MUNICIPALITY OF MORESCO
mt. 405 a.s.l.
616 (100 in the borgo)
Town hall tourist office, P.zza Castello, 15
Ph. 0734 259983
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According to legend, at the time of the raids along the Adriatic coast, a group of Moors went further inside in order to build a fortress. Others think that the Castrum Morisci was built near the sea to reject the assaults of the Saracens. The place’s name may come either from a noble family named Mori, or from the word morrecine, which in local dialect refers to the stones on which the castle stands.
The castle gives this medieval borgo its elliptic shape and its dominating position over the green Aso valley, famous for its fruit. The castle, with its watch and defense towers, was the strategic fortress of the Town Hall of Fermo in its war against Ascoli and its allies. The 12th cent. heptagonal tower, 25 metres high, was built with seven sides, which is unusual and not at all clear, perhaps merely to distinguish it from the other watch towers in the defense system of Fermo. From the top of the tower on a clear day your gaze can wander from Mount Conero to the Gran Sasso mountain and onwards over to the coast of Albania. Proud, independent and very proud of its bell tower, as every Borgo is in the Marche region, Moresco has one of the most beautiful Council Rooms in the district. Here there is the large altar piece by Vincenzo Pagani, who also painted the fresco under the portico of the square which was once the left nave of the church of St. Maria in Castro, later demolished and replaced by the parish church of St. Lorenzo. After walking under the Clock tower, you’ll come to the church of St. Sofia, whose original use has changed: known as lu teatrì, it became a small theatre after its desecration. According to tradition it was built to commemorate a young lady, Sofia Amati, who had been raped and killed. Others believe that Saint Sofia’s mother was born in the castle. The church holds an interesting fresco by the school of Carlo Crivrelli (1430-95). It is worth taking a look at two of the civil buildings, the palace of Patrizio Gennari and that of Cardinal Capotosti. Also worth a visit outside the town walls is the Sanctuary of the Madonna della Salute and the Church of St. Maria dell’Olmo in particular, which was enlarged in 1521 and is divided into two parts with two different altars. Vincenzo Pagani was asked to embellish the altars, which he did by painting the fresco of the Crucifixion and the altar piece of the Madonna kept in the Council Room.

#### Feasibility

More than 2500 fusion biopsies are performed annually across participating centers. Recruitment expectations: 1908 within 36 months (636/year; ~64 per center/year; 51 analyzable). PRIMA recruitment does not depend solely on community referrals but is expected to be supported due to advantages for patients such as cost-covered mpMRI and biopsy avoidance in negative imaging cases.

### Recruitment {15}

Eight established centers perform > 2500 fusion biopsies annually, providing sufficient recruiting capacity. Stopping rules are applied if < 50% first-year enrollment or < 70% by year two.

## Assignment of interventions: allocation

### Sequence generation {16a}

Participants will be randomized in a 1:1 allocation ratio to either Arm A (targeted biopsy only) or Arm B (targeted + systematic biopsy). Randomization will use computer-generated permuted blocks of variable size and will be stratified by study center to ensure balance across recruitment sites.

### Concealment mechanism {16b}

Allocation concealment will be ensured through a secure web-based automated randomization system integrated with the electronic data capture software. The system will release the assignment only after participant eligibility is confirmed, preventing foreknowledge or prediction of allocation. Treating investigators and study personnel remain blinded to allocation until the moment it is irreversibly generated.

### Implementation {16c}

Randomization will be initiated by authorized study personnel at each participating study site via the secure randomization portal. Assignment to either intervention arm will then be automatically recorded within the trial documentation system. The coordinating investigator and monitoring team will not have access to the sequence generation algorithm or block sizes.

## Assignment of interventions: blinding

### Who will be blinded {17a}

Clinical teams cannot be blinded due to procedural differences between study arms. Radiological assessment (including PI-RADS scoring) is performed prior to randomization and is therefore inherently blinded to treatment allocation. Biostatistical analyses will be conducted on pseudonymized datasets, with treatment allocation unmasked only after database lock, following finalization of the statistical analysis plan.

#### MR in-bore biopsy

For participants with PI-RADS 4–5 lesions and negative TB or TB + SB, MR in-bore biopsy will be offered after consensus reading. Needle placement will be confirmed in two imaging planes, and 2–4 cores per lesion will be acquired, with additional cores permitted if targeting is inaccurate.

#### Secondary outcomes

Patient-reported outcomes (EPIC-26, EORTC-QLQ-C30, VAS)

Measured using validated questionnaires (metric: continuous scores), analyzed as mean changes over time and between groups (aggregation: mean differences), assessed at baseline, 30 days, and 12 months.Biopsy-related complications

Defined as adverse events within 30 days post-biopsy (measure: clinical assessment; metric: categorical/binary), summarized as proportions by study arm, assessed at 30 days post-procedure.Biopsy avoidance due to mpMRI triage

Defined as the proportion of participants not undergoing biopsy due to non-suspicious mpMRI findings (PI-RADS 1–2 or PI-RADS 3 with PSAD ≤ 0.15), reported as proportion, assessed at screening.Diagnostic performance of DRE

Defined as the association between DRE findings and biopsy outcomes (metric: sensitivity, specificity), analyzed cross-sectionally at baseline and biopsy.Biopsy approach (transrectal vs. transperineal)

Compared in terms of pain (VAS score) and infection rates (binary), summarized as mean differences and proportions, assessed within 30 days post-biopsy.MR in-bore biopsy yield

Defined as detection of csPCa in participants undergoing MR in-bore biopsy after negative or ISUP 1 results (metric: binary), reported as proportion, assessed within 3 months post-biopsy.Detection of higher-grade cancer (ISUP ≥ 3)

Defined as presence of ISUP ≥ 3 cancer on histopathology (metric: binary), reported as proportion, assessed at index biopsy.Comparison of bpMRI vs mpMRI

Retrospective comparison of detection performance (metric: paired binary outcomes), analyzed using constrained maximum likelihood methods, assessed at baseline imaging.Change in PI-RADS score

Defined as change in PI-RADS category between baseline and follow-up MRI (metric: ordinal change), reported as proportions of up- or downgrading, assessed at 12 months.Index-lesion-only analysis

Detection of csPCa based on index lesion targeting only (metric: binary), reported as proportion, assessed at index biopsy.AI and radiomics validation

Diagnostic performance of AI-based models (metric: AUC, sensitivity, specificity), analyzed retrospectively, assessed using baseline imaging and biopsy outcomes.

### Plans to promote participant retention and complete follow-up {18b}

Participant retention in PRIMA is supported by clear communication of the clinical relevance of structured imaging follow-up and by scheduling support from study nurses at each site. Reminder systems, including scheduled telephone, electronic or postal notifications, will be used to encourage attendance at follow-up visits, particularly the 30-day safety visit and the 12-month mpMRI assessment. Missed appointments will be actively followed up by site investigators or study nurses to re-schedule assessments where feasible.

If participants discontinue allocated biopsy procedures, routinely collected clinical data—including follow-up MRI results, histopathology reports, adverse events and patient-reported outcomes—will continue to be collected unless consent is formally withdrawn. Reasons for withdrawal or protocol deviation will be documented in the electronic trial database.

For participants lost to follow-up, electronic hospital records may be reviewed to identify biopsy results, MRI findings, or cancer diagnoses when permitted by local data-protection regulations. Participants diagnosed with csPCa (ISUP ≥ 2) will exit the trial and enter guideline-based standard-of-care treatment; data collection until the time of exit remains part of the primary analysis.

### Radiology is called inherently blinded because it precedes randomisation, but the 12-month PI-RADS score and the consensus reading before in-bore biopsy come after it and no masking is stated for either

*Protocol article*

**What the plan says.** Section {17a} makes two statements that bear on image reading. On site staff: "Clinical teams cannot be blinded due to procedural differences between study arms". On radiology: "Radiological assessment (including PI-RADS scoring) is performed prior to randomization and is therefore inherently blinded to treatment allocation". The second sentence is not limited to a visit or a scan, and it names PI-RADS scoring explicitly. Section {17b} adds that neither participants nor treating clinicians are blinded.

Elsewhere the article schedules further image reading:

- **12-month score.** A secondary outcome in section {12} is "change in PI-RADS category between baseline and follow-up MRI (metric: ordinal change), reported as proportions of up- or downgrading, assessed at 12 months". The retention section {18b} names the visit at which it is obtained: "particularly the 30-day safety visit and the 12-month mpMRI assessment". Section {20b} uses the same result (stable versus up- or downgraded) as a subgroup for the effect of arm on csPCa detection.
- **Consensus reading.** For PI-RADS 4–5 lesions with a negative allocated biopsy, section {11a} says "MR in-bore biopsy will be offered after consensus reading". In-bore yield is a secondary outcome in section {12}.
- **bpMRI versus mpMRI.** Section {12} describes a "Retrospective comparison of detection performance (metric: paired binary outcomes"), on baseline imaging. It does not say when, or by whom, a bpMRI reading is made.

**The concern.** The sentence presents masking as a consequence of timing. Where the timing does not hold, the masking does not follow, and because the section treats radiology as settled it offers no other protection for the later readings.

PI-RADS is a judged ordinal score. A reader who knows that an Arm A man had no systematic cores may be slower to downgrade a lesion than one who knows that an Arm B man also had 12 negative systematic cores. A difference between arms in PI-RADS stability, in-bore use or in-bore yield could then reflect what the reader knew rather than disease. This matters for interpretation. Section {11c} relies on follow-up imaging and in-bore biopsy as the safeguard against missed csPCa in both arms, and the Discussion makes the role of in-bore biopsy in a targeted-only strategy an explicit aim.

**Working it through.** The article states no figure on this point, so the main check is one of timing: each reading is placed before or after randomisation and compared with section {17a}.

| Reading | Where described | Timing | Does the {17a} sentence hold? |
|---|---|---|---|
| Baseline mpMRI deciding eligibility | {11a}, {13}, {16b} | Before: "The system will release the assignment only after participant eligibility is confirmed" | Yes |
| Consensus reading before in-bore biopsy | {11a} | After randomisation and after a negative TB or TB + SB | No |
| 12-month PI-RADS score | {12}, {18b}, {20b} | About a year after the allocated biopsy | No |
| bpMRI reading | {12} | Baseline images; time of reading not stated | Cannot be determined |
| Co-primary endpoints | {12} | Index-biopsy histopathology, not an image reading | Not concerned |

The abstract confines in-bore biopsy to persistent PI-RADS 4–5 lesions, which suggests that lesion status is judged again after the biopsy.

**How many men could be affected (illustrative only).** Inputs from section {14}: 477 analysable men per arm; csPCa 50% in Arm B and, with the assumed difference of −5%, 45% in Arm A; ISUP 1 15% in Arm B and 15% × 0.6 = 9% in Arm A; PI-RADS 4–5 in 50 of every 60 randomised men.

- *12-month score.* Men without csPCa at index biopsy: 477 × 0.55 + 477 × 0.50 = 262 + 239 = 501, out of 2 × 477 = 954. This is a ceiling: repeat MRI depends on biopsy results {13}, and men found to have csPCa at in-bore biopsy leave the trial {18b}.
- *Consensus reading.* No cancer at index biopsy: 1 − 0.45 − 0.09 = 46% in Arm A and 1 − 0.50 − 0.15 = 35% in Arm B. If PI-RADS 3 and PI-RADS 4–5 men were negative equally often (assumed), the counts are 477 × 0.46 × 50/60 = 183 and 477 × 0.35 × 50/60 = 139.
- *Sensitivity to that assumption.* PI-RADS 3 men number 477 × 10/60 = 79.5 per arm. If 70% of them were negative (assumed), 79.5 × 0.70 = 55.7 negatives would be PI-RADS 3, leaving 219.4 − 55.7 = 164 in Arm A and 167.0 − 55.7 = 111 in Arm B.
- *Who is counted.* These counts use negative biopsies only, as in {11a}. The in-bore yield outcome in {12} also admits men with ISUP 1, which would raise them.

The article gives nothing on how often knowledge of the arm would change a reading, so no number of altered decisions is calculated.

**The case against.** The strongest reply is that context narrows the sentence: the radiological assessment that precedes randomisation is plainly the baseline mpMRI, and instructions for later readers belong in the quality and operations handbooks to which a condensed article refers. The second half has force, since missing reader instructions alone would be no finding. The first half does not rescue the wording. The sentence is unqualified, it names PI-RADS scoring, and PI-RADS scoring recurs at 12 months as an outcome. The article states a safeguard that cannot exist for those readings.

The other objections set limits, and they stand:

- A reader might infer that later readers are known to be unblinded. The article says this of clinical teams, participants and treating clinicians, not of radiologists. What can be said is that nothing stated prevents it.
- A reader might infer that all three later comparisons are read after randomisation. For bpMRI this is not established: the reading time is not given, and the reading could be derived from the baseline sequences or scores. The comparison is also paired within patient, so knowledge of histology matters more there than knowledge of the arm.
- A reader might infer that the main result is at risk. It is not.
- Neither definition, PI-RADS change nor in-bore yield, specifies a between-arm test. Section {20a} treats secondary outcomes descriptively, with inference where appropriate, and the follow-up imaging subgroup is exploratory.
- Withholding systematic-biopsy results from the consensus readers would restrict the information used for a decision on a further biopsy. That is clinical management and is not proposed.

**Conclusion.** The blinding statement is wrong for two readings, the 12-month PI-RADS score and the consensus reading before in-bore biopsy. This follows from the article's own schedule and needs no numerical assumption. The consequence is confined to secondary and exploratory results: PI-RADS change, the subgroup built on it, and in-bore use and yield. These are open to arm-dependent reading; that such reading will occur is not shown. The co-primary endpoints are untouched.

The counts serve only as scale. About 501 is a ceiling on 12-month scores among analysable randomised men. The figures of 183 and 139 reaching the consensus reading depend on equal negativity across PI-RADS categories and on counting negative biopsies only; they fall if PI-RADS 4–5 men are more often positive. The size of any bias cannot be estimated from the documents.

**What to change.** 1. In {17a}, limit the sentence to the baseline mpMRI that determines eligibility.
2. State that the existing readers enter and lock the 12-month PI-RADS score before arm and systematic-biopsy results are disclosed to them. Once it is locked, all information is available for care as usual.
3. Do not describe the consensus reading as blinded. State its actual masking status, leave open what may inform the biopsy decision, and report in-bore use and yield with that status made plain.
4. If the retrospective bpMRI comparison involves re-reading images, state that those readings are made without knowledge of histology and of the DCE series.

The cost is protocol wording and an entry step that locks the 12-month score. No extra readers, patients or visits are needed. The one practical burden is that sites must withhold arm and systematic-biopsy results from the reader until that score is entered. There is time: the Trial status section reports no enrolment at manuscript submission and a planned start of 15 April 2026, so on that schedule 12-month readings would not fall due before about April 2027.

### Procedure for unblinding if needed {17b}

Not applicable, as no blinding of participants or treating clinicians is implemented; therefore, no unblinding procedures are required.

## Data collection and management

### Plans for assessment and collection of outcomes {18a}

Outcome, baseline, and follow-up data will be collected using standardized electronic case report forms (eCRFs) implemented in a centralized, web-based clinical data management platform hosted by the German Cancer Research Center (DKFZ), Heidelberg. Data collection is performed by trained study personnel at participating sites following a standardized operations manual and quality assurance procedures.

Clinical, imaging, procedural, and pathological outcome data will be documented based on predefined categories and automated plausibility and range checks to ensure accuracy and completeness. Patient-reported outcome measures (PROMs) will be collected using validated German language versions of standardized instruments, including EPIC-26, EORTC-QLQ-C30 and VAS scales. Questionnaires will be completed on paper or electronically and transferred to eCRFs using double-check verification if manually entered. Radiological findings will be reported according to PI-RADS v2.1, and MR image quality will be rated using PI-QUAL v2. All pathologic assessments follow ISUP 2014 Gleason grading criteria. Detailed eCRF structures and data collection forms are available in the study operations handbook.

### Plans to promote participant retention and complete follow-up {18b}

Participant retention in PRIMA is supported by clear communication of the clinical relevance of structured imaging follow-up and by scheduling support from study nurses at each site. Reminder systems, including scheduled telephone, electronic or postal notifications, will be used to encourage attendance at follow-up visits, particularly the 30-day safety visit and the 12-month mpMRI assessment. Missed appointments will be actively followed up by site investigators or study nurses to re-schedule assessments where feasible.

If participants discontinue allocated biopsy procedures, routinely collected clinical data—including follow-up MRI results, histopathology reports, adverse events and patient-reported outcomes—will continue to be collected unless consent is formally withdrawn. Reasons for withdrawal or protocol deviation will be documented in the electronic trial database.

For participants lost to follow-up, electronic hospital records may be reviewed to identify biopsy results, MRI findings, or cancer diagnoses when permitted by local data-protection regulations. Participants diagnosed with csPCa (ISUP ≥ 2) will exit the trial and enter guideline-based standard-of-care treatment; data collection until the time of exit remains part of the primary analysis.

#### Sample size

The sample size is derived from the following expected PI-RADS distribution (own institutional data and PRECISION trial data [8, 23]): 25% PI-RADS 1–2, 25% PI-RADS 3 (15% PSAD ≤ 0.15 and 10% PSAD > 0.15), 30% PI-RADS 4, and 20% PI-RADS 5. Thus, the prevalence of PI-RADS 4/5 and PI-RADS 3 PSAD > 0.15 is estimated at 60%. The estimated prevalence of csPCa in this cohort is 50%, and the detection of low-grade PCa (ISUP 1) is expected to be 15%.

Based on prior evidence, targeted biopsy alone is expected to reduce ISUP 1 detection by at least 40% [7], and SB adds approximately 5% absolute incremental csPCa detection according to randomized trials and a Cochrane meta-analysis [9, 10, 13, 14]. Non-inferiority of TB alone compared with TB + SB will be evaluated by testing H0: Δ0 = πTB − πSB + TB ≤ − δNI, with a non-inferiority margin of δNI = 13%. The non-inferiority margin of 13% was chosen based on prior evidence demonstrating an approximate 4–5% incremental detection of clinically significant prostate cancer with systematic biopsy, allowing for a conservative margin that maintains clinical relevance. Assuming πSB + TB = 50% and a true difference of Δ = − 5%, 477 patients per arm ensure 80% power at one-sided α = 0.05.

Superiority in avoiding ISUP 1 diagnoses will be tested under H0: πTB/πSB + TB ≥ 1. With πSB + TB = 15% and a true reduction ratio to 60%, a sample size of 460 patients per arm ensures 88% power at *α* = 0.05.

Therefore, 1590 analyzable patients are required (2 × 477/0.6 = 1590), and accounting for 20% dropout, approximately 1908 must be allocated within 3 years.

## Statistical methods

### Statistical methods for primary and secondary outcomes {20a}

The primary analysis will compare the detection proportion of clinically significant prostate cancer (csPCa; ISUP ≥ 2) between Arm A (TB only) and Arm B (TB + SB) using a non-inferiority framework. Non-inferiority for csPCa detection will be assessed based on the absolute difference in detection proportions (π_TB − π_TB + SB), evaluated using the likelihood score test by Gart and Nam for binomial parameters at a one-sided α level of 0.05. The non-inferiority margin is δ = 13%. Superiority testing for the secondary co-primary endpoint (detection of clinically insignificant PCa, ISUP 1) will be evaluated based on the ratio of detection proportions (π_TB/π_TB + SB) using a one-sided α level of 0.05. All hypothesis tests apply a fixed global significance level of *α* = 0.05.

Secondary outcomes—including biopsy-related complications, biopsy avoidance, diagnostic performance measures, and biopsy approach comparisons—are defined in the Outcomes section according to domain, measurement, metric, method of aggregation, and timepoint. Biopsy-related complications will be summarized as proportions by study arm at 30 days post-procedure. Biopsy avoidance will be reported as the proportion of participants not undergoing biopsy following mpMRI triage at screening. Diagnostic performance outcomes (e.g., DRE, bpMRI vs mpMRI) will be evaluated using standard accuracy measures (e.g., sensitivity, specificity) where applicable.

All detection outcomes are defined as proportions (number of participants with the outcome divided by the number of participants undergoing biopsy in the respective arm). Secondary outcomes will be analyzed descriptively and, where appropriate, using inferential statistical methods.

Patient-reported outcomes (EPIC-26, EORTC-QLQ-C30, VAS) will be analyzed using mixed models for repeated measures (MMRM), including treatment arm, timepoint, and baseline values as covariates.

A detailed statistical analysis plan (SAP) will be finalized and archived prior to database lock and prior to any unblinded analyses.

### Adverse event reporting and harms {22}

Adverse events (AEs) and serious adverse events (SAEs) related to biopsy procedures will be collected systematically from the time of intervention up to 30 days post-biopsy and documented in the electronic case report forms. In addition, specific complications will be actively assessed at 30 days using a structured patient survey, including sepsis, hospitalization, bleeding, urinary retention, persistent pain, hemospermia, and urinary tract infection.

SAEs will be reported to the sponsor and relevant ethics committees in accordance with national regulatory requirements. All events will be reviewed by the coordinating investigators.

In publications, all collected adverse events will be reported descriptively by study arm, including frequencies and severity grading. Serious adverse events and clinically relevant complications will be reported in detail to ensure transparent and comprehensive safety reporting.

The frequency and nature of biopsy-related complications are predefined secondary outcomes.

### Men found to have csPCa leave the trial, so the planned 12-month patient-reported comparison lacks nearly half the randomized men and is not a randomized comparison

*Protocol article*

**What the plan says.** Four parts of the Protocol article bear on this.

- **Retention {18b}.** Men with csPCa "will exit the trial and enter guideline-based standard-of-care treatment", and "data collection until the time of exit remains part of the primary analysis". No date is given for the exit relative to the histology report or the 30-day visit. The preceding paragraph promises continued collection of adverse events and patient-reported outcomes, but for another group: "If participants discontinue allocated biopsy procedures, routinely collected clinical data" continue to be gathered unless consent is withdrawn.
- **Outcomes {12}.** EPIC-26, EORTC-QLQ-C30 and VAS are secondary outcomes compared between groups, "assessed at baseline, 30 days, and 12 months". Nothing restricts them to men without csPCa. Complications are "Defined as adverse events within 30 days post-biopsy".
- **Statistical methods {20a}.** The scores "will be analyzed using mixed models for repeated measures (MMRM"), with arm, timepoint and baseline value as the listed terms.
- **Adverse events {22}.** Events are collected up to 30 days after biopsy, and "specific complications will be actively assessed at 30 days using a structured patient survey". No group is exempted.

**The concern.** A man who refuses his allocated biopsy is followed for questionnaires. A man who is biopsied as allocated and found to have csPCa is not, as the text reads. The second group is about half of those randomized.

Moresco is known for its fruit and vegetable production. After years of excellent harvests followed by a crisis due to competition from foreign markets, the Val d’Aso peach is now regaining popularity thanks to organic farming.
Pizza di Natale is the typical Christmas cake, made by Moresco’s housewives: the ingredients include dried figs, almonds, walnuts, flour, sugar and cocoa. The cuisine of Ascoli Piceno offers delicious vincisgrassi (pasta baked in the oven), fried creams and the delicious olives all’ascolana.